Asked about his view on the relaxation of Covid-19 restrictions over the festive period, Dr Ryan said a "very calibrated set of measures" will be needed in order to allow people to celebrate Christmas together.

This will have to be done while also managing the risk and aftermath the potential surge in infection small gatherings and increased movement could bring.

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"I think there's a genuine desire to offer people the hope of a celebration of Christmas and ensure that people have the opportunity to celebrate that to the extent possible with family, but recognizing movement and and large gatherings, in themselves can drive transmission," he explained.

"We do know that household transmission is a major factor because once you deal with community transmission, in terms of separating people from each other, you then have a situation where the majority of your infections come from households.

"Secondary transmission and households is highly dependent on the number of individuals in that household, the duration they spend there, and the level of the physical contact or otherwise with each other.

"How can we take the risk of the small gatherings, the family situations, how does everybody be careful, how do people find a way to reduce the risk of themselves and others?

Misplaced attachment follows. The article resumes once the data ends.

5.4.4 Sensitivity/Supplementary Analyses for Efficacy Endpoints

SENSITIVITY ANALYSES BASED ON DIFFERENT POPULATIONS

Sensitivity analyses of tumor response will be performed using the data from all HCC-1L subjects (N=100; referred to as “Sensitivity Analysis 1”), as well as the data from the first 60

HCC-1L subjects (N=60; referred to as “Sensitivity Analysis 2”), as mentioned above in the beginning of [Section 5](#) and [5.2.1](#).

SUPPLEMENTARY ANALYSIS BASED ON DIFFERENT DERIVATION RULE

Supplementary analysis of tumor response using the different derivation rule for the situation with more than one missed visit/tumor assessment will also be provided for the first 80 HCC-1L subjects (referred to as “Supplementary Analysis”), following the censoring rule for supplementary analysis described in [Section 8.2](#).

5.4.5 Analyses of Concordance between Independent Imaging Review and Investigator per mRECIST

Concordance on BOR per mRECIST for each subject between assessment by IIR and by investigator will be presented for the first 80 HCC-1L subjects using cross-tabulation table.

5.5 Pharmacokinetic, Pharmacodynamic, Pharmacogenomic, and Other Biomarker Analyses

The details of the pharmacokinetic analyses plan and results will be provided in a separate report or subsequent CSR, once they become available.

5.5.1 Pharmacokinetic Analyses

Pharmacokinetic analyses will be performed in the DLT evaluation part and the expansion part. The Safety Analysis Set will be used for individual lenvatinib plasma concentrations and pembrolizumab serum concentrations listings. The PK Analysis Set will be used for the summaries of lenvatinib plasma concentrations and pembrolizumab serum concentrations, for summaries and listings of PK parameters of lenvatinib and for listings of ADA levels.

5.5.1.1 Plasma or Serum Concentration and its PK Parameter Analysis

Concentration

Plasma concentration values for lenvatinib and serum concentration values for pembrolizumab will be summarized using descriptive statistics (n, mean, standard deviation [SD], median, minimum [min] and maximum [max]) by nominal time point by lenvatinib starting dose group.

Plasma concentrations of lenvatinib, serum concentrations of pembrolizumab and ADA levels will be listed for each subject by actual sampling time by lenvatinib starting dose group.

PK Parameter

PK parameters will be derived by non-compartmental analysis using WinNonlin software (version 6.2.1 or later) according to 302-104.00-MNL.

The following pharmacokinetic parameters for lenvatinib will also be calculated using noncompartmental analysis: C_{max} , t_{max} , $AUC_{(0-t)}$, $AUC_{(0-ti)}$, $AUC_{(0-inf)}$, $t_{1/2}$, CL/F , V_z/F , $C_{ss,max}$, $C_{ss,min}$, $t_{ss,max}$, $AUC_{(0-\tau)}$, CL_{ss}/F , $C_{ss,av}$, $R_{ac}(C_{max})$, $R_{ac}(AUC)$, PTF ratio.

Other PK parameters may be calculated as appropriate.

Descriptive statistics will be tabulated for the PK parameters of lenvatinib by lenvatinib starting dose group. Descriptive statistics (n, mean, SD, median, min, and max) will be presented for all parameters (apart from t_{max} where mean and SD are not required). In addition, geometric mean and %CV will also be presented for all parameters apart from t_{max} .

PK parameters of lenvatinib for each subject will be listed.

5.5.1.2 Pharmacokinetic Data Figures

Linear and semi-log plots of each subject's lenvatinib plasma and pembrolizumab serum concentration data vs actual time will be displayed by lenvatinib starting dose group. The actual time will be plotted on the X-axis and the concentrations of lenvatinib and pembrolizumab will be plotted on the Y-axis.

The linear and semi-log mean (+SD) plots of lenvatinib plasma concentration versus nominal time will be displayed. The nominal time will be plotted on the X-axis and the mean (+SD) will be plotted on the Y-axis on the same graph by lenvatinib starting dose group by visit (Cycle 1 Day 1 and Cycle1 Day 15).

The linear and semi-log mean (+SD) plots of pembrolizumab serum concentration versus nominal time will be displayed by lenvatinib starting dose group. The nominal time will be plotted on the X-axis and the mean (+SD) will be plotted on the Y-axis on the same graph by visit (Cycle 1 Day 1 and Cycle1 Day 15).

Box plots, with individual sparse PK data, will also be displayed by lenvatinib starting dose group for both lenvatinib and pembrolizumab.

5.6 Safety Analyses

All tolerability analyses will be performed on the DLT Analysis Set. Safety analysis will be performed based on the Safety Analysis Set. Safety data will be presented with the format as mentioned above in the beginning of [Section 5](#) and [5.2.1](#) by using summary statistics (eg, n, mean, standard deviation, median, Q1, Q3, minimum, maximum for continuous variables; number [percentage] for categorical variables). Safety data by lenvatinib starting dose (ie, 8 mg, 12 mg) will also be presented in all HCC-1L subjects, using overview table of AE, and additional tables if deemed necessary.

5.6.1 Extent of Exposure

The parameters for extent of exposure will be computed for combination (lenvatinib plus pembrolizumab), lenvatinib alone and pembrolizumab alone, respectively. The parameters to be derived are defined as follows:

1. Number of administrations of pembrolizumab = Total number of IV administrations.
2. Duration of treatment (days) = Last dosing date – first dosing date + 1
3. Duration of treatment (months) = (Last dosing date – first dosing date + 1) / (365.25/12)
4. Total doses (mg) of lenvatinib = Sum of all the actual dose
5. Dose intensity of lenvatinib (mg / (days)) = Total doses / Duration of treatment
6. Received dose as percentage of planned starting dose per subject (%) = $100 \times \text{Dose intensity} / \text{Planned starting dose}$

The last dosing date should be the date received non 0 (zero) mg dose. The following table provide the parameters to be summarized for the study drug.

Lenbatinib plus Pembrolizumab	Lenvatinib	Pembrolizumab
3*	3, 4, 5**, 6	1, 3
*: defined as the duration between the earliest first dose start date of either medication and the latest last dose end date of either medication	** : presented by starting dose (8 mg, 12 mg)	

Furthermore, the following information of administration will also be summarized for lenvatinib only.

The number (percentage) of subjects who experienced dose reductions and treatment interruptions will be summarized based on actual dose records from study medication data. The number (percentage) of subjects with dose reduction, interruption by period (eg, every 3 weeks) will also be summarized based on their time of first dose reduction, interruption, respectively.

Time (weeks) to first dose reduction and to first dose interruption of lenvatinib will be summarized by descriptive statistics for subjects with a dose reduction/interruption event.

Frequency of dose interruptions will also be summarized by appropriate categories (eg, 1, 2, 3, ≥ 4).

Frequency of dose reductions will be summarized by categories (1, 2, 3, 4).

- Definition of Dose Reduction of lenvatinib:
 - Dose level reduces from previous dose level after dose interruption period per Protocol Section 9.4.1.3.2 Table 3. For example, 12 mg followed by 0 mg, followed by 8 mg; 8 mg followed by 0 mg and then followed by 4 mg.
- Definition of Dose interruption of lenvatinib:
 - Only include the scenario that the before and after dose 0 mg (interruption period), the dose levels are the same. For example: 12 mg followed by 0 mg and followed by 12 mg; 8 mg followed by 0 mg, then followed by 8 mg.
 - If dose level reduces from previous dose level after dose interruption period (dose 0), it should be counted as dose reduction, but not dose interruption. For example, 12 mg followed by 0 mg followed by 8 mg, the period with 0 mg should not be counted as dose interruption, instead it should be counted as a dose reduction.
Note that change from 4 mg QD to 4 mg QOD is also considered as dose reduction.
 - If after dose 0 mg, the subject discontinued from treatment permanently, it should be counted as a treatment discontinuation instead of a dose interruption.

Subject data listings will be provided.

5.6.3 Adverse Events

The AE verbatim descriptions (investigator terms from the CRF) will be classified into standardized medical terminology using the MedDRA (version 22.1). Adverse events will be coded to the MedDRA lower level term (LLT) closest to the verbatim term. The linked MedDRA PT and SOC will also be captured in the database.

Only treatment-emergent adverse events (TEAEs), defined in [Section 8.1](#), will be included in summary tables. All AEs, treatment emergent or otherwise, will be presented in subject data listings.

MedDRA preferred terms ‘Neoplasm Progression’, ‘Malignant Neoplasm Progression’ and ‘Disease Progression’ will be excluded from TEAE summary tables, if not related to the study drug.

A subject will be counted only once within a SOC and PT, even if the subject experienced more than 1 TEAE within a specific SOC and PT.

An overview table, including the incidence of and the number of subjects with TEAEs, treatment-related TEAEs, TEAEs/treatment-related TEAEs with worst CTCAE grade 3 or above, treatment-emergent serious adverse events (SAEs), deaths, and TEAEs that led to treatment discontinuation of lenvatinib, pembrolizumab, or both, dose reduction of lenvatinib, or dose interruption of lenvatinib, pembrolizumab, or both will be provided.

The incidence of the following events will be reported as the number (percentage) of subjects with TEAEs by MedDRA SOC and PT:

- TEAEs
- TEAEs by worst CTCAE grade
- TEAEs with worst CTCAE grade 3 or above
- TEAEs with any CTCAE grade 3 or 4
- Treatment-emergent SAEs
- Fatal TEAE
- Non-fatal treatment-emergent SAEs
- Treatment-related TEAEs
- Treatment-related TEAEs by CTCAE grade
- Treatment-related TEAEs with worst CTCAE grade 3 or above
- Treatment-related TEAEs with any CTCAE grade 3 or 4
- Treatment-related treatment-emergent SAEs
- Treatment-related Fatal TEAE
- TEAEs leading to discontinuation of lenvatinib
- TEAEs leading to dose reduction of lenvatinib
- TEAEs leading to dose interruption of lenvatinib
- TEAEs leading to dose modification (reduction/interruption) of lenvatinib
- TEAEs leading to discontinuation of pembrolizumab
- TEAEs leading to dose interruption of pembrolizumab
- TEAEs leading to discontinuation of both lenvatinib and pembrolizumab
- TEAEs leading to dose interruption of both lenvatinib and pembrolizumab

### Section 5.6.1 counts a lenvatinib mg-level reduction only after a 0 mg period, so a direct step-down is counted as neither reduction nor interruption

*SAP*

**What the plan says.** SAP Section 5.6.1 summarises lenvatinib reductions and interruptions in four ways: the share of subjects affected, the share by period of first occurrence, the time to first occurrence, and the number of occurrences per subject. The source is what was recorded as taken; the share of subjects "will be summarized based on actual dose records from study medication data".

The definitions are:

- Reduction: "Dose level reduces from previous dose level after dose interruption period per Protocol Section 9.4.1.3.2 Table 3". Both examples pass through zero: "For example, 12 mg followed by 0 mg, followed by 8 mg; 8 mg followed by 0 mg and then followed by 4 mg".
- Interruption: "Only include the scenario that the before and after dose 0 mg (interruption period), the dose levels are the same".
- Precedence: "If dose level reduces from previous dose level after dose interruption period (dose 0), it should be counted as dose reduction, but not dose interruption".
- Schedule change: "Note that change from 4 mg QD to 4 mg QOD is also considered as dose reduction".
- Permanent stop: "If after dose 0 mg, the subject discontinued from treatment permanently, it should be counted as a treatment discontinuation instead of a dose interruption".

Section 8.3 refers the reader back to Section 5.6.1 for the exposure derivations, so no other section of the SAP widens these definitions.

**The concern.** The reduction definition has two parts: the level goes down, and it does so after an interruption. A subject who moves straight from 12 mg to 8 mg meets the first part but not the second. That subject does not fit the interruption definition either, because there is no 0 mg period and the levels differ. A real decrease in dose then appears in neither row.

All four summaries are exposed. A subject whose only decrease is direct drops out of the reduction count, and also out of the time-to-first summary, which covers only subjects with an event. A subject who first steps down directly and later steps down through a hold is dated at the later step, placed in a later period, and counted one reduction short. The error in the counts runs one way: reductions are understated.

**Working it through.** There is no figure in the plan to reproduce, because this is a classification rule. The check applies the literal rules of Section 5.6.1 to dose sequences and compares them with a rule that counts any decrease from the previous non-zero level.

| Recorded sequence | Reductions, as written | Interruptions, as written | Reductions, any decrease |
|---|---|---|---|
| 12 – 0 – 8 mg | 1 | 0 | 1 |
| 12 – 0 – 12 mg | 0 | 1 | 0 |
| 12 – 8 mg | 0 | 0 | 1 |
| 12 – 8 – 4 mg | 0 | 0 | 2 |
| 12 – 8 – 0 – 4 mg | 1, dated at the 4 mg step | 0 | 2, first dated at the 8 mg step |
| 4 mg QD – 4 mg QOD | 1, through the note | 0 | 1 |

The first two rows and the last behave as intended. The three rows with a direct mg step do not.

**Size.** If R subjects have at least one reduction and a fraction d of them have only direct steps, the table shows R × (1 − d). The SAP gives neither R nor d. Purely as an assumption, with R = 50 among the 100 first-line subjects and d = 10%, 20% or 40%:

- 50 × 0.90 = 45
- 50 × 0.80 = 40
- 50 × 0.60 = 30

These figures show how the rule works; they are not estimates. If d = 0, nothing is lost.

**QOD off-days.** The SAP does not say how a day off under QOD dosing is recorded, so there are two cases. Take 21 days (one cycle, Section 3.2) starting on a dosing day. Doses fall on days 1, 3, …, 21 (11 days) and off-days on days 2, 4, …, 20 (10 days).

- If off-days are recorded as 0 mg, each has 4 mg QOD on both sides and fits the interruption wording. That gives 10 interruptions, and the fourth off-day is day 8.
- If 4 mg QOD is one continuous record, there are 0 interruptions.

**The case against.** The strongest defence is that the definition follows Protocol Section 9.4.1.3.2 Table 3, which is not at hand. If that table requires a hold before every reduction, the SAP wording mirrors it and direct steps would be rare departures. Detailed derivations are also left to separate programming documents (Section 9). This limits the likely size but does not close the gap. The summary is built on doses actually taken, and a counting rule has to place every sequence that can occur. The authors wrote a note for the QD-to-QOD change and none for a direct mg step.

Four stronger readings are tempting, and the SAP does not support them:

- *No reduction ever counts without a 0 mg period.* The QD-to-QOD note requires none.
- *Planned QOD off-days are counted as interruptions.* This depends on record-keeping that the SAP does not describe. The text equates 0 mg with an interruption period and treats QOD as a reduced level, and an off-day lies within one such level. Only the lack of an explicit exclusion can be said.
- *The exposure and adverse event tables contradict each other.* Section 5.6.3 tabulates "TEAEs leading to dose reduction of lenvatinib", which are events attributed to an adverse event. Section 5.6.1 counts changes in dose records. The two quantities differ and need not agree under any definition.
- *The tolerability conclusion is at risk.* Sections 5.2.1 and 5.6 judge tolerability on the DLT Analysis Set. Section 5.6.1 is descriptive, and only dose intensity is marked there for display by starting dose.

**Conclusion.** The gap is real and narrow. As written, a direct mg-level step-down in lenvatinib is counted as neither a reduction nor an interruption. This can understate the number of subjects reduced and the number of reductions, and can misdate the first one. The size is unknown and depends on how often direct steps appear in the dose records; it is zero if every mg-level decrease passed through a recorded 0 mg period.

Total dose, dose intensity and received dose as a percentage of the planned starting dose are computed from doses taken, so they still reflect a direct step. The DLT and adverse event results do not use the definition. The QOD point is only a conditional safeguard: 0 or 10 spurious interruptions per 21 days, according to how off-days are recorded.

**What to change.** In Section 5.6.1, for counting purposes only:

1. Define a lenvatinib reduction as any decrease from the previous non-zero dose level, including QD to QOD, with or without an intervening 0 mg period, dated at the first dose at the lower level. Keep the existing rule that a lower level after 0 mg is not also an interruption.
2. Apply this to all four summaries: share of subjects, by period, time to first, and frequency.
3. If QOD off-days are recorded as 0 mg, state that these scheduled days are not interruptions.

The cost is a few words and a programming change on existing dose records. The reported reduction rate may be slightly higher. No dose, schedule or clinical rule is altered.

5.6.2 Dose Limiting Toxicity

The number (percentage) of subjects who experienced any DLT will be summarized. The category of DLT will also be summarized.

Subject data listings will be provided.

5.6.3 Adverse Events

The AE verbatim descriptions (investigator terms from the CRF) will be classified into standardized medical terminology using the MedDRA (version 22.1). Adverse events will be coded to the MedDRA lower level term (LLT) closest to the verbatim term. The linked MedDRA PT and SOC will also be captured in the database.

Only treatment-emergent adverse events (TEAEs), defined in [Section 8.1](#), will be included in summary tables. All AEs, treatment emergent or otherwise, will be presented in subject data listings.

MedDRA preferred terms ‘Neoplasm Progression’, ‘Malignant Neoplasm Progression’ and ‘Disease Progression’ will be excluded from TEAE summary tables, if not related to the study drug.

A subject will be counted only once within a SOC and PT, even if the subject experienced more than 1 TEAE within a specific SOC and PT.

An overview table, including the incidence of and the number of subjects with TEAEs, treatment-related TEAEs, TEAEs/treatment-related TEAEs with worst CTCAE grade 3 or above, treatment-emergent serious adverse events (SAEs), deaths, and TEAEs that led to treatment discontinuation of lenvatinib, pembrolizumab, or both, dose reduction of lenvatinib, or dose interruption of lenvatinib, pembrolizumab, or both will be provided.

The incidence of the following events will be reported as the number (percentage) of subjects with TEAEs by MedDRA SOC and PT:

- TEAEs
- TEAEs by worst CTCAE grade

"And that comes down to very clear advice from the government on how that can be done, and then a very calibrated set of measures that society can agree on. "

Dr Ryan added that easing restrictions to allow people spend time together over Christmas is a "genuine trade off" between what level of control is required on the virus versus the desire to be together.

"We have seen in the past that when restrictions are lifted, we see very often disease jumping back up and the question then becomes about how good is the testing the contact tracing and the quarantine for contacts, have the other systems stood up, are they there and are they able to deal with what will come after.

"It doesn't matter if an opening occurs before Christmas or after Christmas, it doesn't matter when the when occurs, there will be a natural jump, because once people start to mix again, the disease numbers may start to rise."

He said individuals can take steps themselves to minimise the risk of bringing the virus into the home, such as wearing a mask or frequently washing their hands.